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Christian Living

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It's Christmas in July for Kevin Sorbo

Chris Carpenter - Director of Internet Programming

Hollywood veteran Kevin Sorbo has seen a lot during his 30 plus years as an actor. From playing the muscular hero in the 1990s hit TV series Hercules: The Legendary Journeys to his recentturn as an atheist professor in God’s Not Dead, the Minnesota native is pleased to see a slow but promising rise in faith-based films.

In his latest role, Sorbo plays Joseph, the father of Jesus in Joseph & Mary, a moving drama from director and Oscar winner Roger Christian (StarWars). Currently available on DVD and streaming video, Joseph & Mary explores a powerful message of mercy and forgiveness through the biblical parents of Jesus.

I recently sat down with Sorbo to discuss the importance of re-telling a biblical story in a manner that “gets it right”, the future of Christian cinema, and what he learned about himself by playing the earthly father of Christ.

Joseph & Mary is a film that depicts Joseph & Mary as young parents to Jesus. You play the role of Joseph in this movie. In your words, please give me a thumbnail of this movie?

A lot of people know about Mary. People know about Jesus of course. But very little is known about Joseph. When people ask me about this movie I tell them that I play Joseph. He is the step-dad to a kid named Jesus. The movie deals with the birth of Jesus and also Joseph finding out that Mary is pregnant. She is pregnant with the Son of God. How do you react to that? He was obviously a very religious man. There is nothing written on this so you sort of have to take liberties in figuring out how he feels and reacted. But obviously, he didn’t leave. He was not only a man of faith but also a man of virtue and compassion. I believe that I tried to play it that he was a man who was completely in awe. He was chosen with this task so to speak to be able to raise the Son of God. And I think he was more than humbled by that opportunity. The movie also deals with King Herod who heard the news that this Son of God was born and was going to be the king of the Jews. He panicked and wanted every kid killed that was under two years of age. So, they had to run and hide. This movie deals with the drama of that up until Joseph’s death that happened when Jesus was 12 years old. I hope it’s a movie that people will latch onto and find it inspiring as well.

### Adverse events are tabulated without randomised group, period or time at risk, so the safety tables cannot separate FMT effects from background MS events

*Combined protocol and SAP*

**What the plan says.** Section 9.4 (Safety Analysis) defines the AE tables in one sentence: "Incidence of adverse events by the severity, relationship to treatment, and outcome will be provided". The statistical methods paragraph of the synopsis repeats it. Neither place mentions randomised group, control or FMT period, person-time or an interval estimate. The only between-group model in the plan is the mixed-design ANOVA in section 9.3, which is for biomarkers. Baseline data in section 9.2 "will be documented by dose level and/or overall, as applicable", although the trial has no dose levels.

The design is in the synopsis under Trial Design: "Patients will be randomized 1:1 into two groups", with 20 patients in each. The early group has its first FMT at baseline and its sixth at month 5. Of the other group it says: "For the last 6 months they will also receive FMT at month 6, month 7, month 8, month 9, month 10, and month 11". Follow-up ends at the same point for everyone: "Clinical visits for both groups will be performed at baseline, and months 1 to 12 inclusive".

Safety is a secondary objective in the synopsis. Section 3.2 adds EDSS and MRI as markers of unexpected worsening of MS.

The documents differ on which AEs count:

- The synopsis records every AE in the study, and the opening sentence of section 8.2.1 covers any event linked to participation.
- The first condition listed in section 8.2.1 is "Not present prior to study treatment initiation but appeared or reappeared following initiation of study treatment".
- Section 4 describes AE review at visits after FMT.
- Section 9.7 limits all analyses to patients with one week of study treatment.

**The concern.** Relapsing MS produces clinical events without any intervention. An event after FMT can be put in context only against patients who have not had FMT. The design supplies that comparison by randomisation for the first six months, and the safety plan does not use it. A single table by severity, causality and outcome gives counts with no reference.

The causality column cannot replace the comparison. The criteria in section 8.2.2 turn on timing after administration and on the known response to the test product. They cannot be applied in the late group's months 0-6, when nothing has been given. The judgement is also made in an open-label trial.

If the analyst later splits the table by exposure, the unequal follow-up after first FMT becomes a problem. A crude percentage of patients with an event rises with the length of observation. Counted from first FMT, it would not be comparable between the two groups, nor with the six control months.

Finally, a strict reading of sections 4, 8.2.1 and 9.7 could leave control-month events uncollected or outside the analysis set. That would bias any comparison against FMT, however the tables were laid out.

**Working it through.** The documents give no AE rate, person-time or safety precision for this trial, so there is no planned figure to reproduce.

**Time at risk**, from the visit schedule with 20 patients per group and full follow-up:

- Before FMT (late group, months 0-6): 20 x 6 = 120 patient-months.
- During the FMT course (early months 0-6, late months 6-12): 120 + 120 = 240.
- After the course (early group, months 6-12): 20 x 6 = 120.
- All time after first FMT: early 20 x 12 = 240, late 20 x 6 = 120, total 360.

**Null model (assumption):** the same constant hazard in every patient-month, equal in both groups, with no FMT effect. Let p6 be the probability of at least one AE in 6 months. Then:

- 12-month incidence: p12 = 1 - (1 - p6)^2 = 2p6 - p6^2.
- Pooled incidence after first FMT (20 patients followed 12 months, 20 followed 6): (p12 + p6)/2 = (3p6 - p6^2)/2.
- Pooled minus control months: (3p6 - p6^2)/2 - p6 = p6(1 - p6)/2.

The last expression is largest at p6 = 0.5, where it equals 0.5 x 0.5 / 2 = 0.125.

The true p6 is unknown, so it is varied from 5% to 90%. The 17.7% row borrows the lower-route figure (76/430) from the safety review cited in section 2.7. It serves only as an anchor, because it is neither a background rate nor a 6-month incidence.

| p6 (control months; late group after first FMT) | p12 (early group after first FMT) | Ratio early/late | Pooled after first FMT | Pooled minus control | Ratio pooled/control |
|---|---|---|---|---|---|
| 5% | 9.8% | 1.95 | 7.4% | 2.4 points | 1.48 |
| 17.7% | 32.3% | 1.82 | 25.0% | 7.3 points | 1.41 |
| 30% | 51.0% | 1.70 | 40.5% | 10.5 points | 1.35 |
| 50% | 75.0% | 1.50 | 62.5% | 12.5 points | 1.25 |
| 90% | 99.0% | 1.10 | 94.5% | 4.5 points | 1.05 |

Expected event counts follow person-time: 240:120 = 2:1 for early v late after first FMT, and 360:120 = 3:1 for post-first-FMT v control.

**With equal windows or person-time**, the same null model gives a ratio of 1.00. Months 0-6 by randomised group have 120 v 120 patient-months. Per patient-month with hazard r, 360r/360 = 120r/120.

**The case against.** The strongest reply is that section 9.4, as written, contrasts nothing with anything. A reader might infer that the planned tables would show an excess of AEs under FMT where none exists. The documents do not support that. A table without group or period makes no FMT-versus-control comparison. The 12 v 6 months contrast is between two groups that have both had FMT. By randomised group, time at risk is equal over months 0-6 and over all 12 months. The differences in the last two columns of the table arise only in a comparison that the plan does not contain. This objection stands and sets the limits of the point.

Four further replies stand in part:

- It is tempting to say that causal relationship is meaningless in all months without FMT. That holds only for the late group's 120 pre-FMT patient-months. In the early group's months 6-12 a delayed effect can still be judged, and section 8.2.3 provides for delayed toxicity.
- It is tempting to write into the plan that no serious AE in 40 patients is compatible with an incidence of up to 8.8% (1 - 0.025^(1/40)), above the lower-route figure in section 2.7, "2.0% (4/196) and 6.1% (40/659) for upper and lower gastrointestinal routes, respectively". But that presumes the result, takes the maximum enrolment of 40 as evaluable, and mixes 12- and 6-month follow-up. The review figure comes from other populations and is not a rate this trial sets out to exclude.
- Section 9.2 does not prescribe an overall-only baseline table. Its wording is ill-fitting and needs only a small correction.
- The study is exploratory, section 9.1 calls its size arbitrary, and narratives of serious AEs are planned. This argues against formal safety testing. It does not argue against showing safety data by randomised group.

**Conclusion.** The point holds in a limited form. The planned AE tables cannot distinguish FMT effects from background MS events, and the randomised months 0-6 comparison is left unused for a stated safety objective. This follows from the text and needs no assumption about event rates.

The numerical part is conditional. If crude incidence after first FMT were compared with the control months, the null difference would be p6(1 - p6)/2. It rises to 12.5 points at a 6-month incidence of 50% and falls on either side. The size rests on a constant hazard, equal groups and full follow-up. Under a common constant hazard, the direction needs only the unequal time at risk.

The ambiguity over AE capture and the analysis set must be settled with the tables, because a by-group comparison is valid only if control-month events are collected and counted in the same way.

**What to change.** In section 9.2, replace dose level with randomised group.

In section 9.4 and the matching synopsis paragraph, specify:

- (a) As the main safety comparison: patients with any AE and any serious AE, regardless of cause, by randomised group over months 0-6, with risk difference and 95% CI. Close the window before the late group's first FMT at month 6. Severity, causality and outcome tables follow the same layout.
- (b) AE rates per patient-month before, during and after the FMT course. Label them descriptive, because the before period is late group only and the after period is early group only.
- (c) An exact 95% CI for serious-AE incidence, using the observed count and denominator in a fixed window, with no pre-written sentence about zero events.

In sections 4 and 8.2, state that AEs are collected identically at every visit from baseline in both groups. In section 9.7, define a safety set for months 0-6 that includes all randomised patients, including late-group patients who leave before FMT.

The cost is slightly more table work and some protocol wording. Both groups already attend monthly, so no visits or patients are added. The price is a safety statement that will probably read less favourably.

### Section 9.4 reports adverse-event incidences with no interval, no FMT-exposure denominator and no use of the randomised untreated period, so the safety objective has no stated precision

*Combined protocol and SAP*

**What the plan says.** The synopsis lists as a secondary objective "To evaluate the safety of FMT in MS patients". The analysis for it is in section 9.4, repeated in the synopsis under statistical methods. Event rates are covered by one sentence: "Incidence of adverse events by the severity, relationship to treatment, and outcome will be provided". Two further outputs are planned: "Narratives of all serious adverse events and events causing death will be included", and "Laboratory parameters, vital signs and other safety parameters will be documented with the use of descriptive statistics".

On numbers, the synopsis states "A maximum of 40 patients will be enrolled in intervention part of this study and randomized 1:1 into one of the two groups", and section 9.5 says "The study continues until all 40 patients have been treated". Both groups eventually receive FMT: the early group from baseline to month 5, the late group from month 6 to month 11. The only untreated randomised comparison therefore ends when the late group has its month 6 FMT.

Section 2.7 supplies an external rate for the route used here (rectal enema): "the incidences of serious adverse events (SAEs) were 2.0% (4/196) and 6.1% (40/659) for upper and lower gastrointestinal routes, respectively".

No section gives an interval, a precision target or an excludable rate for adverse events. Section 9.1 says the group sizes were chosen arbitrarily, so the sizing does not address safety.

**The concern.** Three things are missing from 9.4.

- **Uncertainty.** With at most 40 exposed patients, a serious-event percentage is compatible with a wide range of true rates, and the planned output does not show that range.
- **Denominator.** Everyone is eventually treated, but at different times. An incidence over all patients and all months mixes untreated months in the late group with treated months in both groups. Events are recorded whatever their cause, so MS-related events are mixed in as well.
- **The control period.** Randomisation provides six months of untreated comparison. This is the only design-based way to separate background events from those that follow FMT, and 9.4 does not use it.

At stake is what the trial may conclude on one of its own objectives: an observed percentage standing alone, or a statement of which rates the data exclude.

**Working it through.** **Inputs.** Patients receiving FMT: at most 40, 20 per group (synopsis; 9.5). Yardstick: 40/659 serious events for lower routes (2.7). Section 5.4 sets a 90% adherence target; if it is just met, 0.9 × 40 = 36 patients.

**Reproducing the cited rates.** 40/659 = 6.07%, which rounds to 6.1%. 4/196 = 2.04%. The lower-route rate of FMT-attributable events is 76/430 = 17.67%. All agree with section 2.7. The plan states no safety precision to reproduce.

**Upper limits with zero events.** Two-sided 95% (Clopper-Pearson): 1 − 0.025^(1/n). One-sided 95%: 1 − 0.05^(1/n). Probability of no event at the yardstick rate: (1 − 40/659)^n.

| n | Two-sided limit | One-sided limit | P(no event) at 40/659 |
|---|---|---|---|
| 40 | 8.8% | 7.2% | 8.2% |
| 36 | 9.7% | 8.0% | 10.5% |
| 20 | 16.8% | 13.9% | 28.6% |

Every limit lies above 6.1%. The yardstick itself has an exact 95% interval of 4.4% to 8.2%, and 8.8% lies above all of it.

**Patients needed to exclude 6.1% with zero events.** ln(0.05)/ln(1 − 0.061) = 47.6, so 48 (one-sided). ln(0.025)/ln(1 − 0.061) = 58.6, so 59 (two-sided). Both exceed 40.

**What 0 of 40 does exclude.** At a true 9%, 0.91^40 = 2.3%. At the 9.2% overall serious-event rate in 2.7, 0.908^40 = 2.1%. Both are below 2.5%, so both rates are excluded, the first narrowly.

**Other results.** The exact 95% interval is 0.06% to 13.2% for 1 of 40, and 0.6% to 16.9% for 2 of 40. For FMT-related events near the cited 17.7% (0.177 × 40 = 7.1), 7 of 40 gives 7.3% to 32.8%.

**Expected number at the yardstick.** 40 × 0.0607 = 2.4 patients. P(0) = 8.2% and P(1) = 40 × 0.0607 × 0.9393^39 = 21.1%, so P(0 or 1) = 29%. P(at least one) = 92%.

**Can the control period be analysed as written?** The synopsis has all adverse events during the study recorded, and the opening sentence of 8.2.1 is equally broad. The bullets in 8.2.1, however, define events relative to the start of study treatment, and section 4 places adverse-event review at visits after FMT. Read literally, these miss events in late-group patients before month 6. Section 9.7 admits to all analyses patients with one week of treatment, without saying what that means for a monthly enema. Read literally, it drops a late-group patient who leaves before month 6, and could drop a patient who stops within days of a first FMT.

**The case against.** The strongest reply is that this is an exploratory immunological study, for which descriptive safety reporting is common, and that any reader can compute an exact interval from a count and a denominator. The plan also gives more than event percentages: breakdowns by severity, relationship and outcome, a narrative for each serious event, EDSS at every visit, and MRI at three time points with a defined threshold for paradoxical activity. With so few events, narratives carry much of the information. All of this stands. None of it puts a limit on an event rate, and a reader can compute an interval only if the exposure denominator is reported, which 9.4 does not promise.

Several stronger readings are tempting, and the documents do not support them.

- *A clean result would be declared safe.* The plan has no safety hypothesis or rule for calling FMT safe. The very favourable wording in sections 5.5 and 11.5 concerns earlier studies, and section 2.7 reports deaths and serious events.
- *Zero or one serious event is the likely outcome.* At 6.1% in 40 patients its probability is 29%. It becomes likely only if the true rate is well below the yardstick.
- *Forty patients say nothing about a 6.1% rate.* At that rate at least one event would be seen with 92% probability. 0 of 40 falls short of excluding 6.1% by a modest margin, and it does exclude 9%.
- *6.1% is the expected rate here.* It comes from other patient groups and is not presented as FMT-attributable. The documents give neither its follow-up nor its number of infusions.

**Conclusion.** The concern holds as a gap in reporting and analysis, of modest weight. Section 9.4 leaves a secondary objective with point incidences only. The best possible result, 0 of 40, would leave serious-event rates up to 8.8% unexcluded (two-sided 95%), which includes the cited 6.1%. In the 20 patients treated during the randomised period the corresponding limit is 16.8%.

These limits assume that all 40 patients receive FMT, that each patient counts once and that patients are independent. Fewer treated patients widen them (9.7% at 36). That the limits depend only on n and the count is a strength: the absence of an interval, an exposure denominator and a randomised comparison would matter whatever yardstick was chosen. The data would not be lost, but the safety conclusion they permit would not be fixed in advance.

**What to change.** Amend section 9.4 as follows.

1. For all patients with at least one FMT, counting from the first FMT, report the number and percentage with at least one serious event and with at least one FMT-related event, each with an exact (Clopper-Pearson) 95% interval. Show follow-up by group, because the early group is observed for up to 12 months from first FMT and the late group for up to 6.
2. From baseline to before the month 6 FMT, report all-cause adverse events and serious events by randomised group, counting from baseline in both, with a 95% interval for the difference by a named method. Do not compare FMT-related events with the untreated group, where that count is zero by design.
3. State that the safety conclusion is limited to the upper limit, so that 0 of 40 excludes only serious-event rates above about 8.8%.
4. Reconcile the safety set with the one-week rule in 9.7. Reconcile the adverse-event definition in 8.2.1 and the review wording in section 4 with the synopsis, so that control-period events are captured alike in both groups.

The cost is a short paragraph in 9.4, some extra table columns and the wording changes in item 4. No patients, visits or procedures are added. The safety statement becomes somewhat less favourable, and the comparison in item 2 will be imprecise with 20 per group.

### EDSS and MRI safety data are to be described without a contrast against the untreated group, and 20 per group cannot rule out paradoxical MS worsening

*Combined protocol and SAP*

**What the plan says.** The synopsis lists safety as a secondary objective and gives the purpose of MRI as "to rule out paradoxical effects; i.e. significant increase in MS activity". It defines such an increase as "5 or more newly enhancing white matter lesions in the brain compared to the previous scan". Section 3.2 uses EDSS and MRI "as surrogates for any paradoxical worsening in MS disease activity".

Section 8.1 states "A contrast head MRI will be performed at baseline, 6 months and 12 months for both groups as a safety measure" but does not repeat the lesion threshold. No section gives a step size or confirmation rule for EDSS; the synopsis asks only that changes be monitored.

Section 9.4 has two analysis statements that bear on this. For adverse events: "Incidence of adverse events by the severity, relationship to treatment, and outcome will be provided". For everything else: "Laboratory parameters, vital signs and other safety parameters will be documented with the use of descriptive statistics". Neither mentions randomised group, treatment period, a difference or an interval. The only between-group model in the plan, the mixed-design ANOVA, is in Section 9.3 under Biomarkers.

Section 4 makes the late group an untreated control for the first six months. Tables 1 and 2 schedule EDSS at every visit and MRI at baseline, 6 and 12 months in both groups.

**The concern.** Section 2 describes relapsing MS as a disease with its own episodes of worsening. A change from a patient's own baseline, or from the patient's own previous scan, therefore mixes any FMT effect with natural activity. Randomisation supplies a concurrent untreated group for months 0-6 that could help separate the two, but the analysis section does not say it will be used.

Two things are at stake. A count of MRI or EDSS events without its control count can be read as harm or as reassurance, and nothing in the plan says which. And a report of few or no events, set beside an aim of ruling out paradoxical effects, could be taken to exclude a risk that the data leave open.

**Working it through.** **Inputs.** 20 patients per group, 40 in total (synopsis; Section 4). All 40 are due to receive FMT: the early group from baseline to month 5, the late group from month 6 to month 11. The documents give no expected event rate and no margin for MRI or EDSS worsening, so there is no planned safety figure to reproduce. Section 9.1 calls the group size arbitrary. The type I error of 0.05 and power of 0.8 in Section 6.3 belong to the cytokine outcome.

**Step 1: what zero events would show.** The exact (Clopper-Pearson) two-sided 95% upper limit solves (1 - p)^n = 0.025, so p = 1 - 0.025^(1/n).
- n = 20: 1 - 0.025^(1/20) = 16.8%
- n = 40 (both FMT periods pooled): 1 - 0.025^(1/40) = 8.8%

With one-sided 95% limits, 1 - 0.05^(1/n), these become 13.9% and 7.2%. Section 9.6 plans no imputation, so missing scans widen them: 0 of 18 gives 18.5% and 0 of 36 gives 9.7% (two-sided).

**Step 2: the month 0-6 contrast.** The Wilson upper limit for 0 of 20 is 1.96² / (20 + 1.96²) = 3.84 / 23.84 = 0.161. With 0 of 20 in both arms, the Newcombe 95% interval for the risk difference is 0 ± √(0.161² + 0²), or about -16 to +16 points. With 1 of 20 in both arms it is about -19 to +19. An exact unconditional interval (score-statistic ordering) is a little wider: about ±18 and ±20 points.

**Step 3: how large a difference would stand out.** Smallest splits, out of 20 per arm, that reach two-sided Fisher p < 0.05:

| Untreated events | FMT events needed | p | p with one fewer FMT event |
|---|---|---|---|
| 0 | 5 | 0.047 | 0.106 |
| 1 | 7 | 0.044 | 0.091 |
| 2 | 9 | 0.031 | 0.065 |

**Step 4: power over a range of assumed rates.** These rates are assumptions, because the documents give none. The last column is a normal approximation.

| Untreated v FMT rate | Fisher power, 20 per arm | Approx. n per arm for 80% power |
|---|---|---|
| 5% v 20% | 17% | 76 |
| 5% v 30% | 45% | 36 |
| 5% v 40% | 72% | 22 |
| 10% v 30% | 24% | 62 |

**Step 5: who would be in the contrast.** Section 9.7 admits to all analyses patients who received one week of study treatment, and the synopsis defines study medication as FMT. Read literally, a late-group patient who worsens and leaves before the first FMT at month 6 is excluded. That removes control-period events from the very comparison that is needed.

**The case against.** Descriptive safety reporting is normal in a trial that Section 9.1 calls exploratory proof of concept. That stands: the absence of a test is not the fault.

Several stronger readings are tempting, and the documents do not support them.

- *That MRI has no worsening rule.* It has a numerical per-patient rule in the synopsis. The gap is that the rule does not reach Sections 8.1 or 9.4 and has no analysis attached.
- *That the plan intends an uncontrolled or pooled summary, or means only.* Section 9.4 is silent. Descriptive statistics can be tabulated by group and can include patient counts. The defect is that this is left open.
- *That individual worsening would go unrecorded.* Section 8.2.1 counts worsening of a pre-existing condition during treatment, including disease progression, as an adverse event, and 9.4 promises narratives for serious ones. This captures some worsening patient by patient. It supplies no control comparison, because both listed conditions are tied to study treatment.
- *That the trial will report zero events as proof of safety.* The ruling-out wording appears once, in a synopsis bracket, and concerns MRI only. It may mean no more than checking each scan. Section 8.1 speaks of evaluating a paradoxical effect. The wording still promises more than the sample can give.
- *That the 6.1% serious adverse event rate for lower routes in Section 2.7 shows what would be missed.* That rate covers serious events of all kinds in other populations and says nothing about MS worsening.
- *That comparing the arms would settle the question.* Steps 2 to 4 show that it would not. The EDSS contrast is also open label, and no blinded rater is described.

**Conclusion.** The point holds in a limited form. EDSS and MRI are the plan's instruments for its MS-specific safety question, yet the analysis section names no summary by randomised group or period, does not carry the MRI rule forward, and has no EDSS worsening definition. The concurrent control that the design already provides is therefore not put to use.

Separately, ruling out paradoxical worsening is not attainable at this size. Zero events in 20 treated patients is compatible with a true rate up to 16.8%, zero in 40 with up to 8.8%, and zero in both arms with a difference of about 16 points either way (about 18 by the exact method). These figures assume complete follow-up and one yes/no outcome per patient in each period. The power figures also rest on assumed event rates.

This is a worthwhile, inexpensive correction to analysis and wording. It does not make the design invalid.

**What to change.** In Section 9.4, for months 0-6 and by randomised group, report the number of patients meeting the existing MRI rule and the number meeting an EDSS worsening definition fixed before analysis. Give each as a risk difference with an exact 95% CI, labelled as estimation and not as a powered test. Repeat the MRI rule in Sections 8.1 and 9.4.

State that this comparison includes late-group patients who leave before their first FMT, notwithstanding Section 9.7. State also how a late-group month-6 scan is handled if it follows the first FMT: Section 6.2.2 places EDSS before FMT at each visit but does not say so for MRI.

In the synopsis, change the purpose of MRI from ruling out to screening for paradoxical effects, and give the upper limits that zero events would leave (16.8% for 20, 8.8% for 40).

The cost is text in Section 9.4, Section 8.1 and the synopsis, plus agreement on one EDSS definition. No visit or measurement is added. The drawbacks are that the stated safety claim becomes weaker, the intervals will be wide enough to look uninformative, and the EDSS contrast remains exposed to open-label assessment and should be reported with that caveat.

As I have mentioned, you play Joseph, the father of Jesus. What drew you to want to take this part?

Because I did it in fifth grade when I was in church so I figured I should do it again. I blew it the first time around. (Laughs) The scene that really hit me the most and sort of brought me back to that time was when I was a fifth grader in my church play was the birth scene of Jesus in the stable with animals all around. When I walked on the set to shoot this scene I just got goose bumps. It was just so cool to be there and to try to re-create what we think it may have been like. As you know, I love doing faith-based movies. I go all the way back to Hercules. It wasn’t faith-based but all the episodes had strong morals. That was sort of the backbone of what I grew up with in Minnesota. I like playing these parts that convey a good message.

This movie follows Elijah, a rabbi during the time of King Herod. Eventually, Elijah meets Joseph & Mary. This movie is a work of historic fiction. How important was it for you in your role as well as the director to “get it right” so to speak?